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Washington state lawmakers passed a bill intended to protect net neutrality by forbidding internet service providers from blocking, throttling, or prioritizing web traffic.
The measure, SHB 2282, makes it a violation of the state Consumer Protection Act for ISPs operating in Washington to: block content, applications, services or nonharmful devices; degrade traffic on the basis of content, app, or service; or favor some traffic over other traffic in return for payment.
The bill passed the Senate, 35-14, Feb. 27. It passed the House, 93-5, earlier this month and now heads to Gov. Jay Inslee (D), who is expected to sign it.
The passage marks the first time a net neutrality bill has cleared both chambers of a state legislature since the Federal Communications Commission voted in December to repeal rules barring ISPs from blocking or slowing internet traffic, according to Danielle Dean, policy director of telecommunications and technology at National Conference of State Legislatures.
With more than two dozen states eyeing similar legislation, the move serves as a reminder to the FCC’s repeal proponents, led by Chairman Ajit Pai, that efforts to preempt state laws will meet strong opposition.
Since the rule rollback, lawmakers in 26 states have introduced 59 bills that would mandate ISPs to adhere to net neutrality principles, according to a Feb. 23 NCSL summary.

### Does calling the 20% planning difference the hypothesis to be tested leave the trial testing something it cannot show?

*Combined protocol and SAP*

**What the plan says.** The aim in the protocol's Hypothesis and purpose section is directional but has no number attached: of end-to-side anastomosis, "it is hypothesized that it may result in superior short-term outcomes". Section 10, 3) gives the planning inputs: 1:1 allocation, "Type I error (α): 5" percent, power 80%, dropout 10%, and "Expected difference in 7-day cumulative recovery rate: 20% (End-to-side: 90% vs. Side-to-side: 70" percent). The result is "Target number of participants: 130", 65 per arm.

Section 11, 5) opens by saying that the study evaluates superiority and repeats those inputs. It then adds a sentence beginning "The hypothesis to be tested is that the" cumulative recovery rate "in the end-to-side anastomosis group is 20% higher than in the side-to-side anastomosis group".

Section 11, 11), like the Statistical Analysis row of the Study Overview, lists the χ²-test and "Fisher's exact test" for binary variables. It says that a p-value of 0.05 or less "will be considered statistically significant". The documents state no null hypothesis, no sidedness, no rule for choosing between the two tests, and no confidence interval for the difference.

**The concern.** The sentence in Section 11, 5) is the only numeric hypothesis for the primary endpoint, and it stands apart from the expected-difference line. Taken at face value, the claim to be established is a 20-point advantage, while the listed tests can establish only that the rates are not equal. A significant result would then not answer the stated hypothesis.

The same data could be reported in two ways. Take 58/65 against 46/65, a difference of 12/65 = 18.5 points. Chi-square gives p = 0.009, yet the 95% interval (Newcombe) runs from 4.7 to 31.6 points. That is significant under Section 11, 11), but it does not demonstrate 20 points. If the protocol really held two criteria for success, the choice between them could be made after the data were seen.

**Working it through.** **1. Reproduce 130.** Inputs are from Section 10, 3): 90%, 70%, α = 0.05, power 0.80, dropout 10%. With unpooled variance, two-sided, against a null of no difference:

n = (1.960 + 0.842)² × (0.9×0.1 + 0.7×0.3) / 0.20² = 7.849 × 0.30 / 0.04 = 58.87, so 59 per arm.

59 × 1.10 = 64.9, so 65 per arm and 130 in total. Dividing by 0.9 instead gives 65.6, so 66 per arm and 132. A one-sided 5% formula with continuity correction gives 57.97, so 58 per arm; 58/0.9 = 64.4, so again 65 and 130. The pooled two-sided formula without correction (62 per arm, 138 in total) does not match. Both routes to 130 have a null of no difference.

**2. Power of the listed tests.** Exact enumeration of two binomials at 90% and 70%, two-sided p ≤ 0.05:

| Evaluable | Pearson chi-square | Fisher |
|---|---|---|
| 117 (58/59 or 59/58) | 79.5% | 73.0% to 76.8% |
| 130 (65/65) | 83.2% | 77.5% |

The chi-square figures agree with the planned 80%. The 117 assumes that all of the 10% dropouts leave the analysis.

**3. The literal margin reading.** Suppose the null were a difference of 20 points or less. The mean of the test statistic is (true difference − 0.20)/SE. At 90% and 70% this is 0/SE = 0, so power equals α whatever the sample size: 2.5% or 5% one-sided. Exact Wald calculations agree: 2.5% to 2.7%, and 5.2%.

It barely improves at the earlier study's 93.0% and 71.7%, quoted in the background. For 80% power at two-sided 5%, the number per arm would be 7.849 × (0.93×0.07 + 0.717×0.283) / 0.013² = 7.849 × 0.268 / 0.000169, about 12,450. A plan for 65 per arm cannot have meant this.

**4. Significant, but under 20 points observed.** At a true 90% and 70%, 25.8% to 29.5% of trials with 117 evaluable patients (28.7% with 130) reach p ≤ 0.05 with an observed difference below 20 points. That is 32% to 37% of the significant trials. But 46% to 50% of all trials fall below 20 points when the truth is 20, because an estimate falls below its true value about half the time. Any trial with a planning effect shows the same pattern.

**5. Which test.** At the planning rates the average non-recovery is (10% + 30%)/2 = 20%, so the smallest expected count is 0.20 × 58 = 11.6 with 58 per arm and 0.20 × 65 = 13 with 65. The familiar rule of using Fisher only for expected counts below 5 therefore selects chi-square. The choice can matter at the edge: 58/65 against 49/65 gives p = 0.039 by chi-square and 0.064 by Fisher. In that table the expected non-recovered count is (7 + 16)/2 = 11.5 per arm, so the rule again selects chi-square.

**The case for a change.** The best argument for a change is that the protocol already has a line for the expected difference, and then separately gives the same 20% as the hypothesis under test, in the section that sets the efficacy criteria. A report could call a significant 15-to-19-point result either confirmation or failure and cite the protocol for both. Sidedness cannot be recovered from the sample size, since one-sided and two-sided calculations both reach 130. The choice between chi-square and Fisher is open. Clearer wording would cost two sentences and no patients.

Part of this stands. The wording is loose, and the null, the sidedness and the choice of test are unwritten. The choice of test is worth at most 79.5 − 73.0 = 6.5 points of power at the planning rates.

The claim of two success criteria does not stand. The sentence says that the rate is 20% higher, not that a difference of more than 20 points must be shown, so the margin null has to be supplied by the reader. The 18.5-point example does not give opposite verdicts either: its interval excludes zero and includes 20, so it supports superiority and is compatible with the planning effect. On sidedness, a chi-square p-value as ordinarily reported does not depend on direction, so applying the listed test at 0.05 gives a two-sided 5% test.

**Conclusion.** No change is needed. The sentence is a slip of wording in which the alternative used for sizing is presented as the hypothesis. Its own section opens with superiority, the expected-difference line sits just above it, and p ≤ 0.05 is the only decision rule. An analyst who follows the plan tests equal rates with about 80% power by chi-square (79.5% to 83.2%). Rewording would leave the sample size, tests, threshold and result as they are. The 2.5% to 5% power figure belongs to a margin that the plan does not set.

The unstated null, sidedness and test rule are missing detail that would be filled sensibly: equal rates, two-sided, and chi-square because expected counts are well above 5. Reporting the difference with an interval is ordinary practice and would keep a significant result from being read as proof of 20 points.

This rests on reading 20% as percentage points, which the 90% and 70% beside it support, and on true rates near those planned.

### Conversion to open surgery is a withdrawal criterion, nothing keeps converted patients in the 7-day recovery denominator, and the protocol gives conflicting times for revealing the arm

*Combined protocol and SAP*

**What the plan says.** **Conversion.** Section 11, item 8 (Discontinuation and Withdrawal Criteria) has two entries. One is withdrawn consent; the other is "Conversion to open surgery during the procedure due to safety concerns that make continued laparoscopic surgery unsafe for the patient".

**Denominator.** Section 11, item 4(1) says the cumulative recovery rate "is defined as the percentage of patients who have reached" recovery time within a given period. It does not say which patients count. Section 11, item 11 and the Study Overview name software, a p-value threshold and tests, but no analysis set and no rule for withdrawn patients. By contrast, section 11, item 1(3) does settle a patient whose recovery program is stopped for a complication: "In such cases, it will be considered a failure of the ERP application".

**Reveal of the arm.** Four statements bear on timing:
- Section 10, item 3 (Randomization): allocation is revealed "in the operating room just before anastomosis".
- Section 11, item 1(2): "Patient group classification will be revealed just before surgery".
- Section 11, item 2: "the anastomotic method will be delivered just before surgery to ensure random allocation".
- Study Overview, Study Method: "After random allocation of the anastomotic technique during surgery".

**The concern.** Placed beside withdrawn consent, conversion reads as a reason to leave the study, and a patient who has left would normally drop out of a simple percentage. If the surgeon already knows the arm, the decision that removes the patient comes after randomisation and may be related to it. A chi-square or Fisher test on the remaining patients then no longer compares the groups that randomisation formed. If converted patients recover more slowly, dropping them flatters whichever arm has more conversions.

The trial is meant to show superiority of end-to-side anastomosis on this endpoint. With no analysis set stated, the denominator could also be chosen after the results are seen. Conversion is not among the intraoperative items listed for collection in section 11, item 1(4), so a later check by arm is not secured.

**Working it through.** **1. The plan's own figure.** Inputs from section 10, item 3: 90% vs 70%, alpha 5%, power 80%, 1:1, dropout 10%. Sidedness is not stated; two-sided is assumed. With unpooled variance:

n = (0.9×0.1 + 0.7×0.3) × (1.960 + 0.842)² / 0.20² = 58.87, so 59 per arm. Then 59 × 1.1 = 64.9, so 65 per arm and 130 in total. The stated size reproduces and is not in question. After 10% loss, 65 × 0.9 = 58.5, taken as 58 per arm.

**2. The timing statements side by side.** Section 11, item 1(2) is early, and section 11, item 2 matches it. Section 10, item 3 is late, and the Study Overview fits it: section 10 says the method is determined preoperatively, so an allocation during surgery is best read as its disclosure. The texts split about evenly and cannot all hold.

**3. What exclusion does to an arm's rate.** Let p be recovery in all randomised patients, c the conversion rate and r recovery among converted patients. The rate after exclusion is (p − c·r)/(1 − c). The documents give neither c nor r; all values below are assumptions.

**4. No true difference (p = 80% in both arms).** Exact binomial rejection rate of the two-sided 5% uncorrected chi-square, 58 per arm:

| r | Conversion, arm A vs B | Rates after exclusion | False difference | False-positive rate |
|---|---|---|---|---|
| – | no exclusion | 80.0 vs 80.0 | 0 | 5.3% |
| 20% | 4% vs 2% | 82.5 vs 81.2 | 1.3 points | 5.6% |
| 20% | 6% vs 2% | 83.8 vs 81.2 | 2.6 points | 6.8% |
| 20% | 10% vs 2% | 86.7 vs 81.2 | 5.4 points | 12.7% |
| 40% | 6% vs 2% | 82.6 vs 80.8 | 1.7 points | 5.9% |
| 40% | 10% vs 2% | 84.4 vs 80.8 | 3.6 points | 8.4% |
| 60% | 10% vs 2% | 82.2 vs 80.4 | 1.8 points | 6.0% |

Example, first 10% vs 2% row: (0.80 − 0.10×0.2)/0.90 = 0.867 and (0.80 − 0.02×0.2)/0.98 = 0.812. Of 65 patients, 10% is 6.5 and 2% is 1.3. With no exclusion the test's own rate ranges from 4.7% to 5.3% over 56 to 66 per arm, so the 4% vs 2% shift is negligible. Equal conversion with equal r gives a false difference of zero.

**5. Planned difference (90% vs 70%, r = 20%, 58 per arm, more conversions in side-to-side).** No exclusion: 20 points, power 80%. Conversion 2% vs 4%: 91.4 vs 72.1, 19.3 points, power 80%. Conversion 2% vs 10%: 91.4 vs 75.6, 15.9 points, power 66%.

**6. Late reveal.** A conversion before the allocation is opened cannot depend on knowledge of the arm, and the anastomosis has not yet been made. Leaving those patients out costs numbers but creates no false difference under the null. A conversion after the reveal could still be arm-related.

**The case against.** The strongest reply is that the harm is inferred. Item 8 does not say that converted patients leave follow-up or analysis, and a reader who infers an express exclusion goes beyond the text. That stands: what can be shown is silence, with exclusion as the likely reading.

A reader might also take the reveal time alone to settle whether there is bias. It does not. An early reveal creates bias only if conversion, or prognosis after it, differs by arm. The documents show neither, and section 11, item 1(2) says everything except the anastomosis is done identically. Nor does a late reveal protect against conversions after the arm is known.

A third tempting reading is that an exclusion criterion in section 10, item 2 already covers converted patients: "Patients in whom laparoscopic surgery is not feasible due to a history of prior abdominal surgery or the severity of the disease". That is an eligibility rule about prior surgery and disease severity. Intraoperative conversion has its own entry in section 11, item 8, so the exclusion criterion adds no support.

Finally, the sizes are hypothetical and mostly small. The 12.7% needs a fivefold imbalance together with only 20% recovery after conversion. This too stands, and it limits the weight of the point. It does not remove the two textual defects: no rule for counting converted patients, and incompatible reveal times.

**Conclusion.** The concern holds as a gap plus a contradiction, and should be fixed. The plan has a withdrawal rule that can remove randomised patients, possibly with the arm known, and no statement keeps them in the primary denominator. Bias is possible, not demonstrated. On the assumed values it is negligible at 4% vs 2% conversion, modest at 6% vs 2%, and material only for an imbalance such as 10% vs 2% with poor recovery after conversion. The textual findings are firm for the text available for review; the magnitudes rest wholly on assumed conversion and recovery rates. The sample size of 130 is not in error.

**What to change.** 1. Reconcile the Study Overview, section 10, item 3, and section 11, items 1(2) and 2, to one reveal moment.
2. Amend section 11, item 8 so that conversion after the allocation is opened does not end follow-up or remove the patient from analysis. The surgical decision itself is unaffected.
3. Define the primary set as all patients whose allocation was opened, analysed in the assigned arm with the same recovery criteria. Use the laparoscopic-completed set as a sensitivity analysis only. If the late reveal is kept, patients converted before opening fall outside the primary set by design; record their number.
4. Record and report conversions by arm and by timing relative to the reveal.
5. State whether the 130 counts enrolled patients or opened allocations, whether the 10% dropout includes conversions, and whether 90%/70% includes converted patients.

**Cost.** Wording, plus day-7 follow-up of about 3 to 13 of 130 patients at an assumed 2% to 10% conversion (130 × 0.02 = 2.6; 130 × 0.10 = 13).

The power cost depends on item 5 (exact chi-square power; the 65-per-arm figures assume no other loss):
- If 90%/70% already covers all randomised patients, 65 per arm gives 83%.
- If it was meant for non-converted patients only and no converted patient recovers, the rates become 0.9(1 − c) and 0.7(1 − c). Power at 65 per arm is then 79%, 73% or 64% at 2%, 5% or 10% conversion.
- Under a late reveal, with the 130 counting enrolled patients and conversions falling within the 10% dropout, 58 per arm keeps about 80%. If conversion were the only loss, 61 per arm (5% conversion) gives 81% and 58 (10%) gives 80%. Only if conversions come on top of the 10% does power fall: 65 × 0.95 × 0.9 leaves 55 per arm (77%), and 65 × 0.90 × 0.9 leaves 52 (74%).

The “vote guarantees the net neutrality rules that have protected a free and open internet will continue to remain in place in Washington,” Rep. Drew Hansen (D), the bill’s chief sponsor, said in a statement. “This is a cause with overwhelming bipartisan support.”
Inslee’s support for net neutrality rules is widely known in the state. He stood with Hansen at a news conference when the bill was introduced. He wrote in a Dec. 6 letter to Pai that “all Americans, as a matter of principle, should enjoy equal access to the educational, social and economic power of the internet.”
ISPs and other proponents of the FCC’s move say the change won’t affect customers’ internet experience and will free the industry to pursue innovative products. Industry organizations, such as CTIA and the Broadband Communications Association of Washington, along with AT&T Inc., CenturyLink Inc., T-Mobile US Inc., Verizon Communications Inc., and Charter Communications Inc., testified against the state bill.
Pai told Bloomberg Law this week in Barcelona, where he attended the Mobile World Congress trade show, that he’s confident the FCC’s order will survive its legal challenges. The FCC will assert its preemptive authority over states, he said.
“Broadband internet access service is an inherently interstate service and, as such, the federal government has the ability to set what the policy is,” Pai said. “To the extent that a state conflicts with that deregulatory policy, then it would be preempted.”
“If the state is adopting generally applicable laws then it might not be preempted,” Pai added. “It’s a case-by-case scenario. You would have to look at the order and try to square it with what the state was doing.”
Sheri Sawyer, senior policy advisor to Inslee, told Bloomberg Law in a Feb. 28 interview that it’s still unclear if the FCC has preemptive authority. She also noted that Attorney General Bob Ferguson (D) has said he’d defend the state law, once enacted, in court. Ferguson is one of 23 attorneys general nationwide who sued the FCC to block the net neutrality rollback.
“Just because the FCC says they have preemption doesn’t mean they have it,” Sawyer said.
— With assistance from Bryce Baschuk.
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